The morning peak hour generates more uses for both business, totaling 491 trips using the 10th edition.
Aiello says, according to a letter from NJ DOT, Maser’s method of methodology using the 9th edition was considered acceptable.
Aiello said all tractor trailers will remain on Route 73 and will not travel on Kresson, but this does not necessarily include other vehicles related to the site.
While Maser says its traffic study reveals safe travels at the site, which includes recommendations, such as reducing the speed limit along Kresson Road between Covinton Lane and Route 73 from 45 mp to 35 mph, the board and public continued to express concerns about the various perils stemming from the project.
Several members of the public noted the traffic study was conducted during January and February — a time of the year that would ordinarily experience the least amount of foot and bike traffic.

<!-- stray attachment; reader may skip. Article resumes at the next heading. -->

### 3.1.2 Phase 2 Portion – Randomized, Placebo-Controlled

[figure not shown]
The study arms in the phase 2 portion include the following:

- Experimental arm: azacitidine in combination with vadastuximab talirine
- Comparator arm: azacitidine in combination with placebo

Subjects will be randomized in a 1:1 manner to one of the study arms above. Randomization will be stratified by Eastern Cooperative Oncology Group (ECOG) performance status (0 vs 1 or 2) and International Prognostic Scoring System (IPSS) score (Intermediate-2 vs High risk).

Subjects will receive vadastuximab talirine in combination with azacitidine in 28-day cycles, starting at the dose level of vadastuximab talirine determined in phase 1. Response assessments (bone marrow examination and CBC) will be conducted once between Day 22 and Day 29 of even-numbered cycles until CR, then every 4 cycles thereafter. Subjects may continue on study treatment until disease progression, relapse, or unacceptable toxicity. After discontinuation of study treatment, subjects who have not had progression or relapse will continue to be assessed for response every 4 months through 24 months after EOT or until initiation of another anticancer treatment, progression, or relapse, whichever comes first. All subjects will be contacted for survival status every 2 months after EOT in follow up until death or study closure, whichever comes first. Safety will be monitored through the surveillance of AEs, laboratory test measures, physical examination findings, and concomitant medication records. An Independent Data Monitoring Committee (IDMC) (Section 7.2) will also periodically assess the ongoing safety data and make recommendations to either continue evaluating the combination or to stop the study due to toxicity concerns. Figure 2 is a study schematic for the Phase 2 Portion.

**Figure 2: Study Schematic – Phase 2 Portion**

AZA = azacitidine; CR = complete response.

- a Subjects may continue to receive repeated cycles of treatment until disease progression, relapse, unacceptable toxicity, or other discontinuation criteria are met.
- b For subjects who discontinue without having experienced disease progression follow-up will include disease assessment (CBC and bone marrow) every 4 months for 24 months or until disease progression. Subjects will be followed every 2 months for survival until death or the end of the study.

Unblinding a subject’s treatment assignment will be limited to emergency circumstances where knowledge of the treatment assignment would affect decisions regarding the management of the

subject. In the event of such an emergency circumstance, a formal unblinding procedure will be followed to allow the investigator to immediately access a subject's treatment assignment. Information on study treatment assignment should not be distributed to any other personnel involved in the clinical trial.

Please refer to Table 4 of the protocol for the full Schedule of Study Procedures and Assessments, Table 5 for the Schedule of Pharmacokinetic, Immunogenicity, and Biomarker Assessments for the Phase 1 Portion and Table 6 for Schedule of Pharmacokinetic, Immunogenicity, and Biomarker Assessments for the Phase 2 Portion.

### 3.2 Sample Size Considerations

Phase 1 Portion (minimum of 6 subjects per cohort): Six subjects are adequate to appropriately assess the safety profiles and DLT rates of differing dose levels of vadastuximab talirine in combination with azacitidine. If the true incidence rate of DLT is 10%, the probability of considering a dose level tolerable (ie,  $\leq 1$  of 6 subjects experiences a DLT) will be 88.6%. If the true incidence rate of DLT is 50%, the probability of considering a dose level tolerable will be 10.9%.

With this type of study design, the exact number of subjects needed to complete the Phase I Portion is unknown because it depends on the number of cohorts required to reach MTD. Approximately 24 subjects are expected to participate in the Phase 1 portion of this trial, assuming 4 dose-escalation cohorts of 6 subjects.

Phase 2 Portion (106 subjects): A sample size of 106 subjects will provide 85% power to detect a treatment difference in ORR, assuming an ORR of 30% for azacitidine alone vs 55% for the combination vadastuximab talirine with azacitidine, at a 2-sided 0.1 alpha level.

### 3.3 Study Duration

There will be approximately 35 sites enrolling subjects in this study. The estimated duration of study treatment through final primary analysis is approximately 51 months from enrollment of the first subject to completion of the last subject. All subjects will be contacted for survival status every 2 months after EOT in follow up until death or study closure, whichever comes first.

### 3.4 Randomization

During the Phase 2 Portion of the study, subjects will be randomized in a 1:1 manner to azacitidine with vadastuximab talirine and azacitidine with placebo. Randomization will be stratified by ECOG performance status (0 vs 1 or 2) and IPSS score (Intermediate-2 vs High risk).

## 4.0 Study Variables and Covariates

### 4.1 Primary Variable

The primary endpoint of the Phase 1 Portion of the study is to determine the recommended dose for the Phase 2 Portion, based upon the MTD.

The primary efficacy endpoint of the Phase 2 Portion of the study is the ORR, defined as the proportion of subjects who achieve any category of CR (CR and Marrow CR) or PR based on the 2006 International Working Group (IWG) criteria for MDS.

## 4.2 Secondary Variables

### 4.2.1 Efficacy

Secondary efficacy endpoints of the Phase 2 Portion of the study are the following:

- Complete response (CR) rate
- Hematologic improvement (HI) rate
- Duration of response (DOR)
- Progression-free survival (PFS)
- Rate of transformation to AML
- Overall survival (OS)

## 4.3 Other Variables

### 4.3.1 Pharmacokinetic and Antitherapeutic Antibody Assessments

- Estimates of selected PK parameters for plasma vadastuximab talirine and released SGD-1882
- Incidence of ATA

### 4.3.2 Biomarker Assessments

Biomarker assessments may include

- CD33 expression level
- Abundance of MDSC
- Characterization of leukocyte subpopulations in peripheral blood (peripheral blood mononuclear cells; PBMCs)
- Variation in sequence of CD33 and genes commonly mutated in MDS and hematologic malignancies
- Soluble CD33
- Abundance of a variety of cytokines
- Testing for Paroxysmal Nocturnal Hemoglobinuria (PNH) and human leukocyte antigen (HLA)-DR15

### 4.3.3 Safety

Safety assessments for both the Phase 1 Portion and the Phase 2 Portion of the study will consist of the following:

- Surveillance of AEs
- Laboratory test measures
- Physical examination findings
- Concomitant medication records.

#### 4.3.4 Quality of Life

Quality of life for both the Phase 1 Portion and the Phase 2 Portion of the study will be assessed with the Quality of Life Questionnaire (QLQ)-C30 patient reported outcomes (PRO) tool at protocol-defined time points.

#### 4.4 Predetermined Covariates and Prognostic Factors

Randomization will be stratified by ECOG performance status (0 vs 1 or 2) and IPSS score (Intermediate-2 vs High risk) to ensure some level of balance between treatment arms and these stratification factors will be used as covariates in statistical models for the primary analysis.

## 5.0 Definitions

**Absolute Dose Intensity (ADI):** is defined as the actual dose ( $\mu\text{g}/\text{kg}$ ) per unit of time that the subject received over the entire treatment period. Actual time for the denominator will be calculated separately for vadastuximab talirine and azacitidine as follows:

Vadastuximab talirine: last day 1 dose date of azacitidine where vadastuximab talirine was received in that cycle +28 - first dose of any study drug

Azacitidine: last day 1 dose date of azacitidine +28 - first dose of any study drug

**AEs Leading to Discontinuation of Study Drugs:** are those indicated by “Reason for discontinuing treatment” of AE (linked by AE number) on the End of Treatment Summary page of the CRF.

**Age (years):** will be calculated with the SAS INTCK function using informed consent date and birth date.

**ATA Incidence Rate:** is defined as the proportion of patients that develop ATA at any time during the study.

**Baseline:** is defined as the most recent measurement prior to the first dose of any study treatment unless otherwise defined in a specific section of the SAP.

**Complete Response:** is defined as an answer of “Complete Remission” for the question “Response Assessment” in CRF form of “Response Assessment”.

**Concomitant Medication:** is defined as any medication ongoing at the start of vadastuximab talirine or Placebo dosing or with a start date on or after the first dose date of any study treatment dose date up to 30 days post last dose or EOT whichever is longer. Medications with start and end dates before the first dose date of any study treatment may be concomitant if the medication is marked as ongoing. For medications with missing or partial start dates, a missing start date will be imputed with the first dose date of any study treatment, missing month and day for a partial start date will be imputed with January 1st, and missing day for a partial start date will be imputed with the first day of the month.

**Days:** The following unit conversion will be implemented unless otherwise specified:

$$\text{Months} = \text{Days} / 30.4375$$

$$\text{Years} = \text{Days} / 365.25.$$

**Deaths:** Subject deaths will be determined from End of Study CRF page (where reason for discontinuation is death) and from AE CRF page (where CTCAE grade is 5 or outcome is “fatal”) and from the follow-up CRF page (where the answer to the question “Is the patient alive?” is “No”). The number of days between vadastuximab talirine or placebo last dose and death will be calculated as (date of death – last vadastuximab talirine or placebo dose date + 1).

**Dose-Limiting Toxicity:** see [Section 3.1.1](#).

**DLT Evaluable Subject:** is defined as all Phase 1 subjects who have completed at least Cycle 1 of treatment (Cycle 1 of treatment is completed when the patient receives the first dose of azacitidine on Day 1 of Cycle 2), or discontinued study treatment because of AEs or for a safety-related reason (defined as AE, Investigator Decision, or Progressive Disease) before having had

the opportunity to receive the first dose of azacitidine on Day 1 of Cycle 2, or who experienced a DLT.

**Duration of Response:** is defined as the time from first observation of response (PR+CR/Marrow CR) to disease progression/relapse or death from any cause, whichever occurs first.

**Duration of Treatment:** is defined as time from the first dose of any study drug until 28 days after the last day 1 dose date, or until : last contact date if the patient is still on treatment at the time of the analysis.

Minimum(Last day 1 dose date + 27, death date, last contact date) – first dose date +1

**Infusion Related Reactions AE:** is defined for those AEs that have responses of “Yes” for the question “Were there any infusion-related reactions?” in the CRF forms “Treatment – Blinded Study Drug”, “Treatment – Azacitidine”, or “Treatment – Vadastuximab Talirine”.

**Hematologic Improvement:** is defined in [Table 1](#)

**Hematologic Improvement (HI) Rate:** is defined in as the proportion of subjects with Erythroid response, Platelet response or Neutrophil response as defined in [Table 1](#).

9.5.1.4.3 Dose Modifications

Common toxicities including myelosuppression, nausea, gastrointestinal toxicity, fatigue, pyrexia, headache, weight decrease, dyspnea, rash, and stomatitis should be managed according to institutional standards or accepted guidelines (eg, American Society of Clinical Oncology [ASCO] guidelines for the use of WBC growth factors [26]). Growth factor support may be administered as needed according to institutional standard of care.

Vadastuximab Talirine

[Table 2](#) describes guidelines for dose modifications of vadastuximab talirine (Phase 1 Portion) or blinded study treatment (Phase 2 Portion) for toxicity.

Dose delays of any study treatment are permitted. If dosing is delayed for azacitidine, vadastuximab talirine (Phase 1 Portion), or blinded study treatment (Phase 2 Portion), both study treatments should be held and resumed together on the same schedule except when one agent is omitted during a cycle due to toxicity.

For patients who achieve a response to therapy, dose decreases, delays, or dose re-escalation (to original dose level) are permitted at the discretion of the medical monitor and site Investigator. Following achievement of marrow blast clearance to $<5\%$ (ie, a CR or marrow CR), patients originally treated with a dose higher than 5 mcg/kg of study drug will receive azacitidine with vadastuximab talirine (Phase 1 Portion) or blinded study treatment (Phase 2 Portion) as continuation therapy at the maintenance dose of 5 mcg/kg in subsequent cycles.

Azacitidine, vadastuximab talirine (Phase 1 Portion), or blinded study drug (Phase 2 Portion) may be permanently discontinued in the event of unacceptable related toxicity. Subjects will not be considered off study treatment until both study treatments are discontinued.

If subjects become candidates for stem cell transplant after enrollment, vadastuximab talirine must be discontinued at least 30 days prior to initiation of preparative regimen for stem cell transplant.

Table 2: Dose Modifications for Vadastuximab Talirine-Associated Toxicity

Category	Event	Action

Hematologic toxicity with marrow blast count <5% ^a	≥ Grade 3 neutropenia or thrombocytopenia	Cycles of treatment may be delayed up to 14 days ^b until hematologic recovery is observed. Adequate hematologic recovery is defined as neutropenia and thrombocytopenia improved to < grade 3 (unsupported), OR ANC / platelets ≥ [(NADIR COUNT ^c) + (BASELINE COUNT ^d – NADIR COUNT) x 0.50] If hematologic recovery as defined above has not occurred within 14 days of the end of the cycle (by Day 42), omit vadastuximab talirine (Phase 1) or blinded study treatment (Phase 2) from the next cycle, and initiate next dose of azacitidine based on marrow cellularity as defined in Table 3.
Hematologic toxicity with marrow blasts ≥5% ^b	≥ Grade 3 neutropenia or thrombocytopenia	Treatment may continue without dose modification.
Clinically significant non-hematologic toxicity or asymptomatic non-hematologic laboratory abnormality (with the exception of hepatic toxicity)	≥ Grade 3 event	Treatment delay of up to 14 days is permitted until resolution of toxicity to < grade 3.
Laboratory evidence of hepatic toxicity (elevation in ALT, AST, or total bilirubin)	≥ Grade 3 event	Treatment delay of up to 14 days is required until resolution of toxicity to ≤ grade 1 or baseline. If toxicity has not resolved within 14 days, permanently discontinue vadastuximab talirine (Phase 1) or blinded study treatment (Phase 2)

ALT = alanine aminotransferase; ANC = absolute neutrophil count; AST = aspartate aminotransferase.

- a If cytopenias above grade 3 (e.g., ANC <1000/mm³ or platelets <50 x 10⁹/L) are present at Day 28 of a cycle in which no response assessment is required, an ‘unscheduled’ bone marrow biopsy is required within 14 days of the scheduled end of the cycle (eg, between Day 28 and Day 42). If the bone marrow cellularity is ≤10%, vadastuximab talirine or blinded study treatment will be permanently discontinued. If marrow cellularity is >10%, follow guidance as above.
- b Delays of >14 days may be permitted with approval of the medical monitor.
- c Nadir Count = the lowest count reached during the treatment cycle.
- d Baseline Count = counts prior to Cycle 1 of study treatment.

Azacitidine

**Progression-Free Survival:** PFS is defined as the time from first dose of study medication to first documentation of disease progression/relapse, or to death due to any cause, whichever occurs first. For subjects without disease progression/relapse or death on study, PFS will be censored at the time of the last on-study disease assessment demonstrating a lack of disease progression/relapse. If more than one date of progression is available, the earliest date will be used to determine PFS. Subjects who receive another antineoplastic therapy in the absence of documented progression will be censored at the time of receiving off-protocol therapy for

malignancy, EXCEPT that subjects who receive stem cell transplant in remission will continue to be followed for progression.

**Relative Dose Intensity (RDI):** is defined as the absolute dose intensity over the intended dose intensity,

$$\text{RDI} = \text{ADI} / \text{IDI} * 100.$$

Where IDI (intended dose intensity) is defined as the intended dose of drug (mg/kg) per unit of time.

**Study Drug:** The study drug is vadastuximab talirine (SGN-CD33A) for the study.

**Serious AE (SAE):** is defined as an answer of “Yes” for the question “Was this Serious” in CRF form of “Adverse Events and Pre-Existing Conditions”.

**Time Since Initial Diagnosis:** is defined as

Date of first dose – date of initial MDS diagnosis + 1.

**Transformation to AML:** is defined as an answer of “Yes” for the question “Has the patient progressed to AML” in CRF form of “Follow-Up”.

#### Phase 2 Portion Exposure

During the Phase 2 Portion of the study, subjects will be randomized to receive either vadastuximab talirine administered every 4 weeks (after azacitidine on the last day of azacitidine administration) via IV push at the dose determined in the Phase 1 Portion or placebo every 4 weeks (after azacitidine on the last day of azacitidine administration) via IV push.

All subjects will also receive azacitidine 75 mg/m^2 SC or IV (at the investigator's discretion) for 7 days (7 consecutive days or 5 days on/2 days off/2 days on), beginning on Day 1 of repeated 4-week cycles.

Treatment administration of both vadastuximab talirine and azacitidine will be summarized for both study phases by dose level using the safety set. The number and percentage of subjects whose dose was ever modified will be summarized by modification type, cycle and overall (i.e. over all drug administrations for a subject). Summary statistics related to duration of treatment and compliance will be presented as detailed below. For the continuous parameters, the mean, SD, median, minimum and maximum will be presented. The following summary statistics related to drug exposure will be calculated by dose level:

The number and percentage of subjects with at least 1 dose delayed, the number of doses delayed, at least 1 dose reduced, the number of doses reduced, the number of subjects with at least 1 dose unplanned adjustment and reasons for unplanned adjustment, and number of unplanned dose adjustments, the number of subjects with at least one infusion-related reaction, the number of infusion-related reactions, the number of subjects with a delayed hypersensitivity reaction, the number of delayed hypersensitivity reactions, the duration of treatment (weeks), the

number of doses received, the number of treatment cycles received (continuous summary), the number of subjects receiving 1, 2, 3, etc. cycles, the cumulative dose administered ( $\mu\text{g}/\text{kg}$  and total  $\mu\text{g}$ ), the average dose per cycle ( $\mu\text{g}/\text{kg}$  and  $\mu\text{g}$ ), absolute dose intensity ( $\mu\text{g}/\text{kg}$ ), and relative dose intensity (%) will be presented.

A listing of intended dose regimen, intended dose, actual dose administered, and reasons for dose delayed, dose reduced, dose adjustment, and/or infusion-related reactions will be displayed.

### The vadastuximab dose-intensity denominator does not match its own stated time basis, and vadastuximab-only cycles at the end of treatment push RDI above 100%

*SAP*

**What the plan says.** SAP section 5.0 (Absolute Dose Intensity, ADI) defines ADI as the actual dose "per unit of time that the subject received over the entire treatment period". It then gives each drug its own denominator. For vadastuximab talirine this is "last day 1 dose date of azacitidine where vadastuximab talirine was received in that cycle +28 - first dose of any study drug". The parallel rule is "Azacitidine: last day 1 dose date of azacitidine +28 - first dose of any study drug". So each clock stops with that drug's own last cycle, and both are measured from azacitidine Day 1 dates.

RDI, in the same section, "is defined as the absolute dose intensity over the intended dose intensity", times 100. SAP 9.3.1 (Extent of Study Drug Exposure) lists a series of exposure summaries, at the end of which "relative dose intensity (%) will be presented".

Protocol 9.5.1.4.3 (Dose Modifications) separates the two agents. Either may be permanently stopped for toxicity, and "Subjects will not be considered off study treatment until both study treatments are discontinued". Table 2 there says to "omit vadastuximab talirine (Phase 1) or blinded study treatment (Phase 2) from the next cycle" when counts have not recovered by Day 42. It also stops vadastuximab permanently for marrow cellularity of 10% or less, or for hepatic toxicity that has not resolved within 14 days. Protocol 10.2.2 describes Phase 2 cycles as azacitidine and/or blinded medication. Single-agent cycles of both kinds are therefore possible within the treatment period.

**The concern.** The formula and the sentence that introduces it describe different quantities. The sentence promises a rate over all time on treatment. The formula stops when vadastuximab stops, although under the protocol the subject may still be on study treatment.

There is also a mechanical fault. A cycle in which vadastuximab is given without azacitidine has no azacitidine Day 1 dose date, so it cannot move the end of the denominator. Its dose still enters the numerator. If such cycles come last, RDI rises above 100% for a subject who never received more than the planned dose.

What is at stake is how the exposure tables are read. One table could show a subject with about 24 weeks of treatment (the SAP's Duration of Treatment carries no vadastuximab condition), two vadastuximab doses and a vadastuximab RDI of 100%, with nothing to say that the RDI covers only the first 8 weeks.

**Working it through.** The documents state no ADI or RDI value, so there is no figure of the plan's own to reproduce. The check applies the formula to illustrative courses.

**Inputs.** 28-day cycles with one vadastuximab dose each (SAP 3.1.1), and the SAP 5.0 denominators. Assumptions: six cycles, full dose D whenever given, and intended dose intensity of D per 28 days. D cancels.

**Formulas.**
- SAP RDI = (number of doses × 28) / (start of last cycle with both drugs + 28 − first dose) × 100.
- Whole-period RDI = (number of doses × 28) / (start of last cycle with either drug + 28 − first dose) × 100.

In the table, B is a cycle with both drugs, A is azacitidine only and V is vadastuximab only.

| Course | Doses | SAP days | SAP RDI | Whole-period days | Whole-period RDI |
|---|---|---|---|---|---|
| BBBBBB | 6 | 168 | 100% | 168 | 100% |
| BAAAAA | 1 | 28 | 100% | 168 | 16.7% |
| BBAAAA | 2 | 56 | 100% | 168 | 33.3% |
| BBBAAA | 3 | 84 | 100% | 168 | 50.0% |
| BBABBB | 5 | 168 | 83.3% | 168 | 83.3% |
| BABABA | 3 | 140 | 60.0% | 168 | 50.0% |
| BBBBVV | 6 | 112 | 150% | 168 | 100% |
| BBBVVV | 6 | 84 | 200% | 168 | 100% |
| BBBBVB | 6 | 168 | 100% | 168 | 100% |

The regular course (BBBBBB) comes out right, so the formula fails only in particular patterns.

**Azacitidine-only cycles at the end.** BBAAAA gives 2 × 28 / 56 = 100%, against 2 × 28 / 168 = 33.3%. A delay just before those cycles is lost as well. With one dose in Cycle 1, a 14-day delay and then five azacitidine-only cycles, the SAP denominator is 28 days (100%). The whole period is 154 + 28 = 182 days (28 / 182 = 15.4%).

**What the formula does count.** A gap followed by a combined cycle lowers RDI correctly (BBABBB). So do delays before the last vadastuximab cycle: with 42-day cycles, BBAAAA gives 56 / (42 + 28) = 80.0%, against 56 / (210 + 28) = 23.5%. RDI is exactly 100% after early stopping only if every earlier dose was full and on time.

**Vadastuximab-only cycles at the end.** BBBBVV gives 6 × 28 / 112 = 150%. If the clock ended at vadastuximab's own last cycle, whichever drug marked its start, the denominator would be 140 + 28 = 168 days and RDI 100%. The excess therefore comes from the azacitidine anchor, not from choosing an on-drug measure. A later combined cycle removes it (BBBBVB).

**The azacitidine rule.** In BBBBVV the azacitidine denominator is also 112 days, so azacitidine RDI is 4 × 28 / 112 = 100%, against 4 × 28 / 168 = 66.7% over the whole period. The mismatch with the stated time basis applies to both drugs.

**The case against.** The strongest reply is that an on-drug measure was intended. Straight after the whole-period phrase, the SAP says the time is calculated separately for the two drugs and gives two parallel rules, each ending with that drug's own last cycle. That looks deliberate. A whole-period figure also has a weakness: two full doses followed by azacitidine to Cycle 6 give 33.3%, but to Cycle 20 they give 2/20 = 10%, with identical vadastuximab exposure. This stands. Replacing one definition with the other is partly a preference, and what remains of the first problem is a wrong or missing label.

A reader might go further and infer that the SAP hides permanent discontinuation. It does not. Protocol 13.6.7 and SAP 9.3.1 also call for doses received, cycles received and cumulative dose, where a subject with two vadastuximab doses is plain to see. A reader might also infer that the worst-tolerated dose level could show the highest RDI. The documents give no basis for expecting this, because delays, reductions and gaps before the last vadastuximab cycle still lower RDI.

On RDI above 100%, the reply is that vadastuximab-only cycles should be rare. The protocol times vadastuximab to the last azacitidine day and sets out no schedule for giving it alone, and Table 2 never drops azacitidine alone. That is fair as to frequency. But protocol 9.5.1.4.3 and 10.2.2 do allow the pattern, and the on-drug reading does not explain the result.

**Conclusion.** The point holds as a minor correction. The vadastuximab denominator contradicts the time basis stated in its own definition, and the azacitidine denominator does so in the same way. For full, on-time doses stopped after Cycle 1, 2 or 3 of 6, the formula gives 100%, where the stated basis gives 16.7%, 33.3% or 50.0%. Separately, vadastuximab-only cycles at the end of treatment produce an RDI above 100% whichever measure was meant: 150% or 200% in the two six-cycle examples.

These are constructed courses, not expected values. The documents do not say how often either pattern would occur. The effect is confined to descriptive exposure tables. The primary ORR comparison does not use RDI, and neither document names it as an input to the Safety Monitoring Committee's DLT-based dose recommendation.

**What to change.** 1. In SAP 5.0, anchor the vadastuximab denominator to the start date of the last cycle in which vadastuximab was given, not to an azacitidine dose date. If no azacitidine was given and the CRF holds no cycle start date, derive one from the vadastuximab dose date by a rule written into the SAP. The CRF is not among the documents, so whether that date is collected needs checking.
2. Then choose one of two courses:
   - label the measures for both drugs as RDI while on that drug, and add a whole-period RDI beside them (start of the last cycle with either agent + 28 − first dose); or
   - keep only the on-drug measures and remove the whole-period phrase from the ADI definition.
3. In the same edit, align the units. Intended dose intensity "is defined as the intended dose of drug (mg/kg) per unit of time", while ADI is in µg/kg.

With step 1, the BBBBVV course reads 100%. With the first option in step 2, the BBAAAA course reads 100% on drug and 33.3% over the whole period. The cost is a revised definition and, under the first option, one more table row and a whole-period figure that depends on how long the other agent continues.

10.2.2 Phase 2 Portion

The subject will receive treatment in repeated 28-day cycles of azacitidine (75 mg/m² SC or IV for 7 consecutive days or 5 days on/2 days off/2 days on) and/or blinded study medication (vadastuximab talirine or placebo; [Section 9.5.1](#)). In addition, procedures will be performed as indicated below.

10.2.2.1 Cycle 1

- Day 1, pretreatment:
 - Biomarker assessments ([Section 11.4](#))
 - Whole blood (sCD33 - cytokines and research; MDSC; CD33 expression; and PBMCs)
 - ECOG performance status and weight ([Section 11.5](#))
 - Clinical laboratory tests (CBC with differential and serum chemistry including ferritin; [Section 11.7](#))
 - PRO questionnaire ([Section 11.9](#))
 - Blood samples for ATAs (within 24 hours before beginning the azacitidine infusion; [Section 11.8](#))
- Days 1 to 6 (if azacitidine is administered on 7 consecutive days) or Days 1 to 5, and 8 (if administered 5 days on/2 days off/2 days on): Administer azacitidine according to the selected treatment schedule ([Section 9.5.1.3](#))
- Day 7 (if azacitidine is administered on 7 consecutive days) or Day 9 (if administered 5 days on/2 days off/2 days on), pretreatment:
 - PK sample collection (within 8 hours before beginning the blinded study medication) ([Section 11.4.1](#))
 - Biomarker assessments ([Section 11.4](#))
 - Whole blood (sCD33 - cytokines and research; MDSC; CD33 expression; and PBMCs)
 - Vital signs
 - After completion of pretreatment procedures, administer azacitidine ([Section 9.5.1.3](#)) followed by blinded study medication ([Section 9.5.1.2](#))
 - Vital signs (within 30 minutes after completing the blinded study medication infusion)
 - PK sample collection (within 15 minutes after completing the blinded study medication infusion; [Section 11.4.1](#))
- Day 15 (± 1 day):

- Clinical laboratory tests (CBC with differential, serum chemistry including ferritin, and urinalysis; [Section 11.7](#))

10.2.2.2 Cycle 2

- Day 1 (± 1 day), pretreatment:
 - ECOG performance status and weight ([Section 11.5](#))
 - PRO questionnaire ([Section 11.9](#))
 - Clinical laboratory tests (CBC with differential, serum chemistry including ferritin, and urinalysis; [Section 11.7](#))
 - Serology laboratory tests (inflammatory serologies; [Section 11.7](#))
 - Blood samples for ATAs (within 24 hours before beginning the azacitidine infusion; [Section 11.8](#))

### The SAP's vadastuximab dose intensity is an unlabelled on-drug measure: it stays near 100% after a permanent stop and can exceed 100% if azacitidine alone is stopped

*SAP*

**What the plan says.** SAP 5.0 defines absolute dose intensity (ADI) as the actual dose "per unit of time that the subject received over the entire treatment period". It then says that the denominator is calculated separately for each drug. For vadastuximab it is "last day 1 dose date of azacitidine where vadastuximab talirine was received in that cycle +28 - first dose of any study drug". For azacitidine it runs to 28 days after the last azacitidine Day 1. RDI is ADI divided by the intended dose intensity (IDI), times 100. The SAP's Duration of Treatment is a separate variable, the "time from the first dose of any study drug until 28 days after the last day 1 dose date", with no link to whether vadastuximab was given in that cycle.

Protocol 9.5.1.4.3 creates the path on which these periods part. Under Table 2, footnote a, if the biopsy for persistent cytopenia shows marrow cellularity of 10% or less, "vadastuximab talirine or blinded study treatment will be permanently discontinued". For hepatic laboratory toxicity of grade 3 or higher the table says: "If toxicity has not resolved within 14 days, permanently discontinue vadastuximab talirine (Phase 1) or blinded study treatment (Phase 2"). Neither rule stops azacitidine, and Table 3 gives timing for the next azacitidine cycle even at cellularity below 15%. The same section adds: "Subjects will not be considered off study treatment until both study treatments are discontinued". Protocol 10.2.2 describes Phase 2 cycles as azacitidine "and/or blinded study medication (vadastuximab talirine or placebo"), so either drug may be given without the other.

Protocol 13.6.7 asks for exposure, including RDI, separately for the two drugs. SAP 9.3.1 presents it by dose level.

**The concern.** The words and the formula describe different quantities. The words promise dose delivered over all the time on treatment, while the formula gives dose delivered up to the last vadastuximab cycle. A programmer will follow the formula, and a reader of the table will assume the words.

They also drew attention to the days picked for the bank traffic portion of the study, Tuesday and Saturdays from 7 to 9 a.m., as the bank doesn’t open until 8:30 a.m. on weekdays and 9 a.m. on Saturdays.
Residents say the Lions Lake Softball Complex and Kresson Elementary — both located near the site — were not noted in the study.
“Everybody keeps talking about car counts and truck counts and everything like that,” said resident Kevin Mcfadden. “But, nobody seems to think about people in regards to this.”
Several residents living in the immediate area shared personal accounts of hearing or seeing car accidents along Kresson Road approaching Route 73.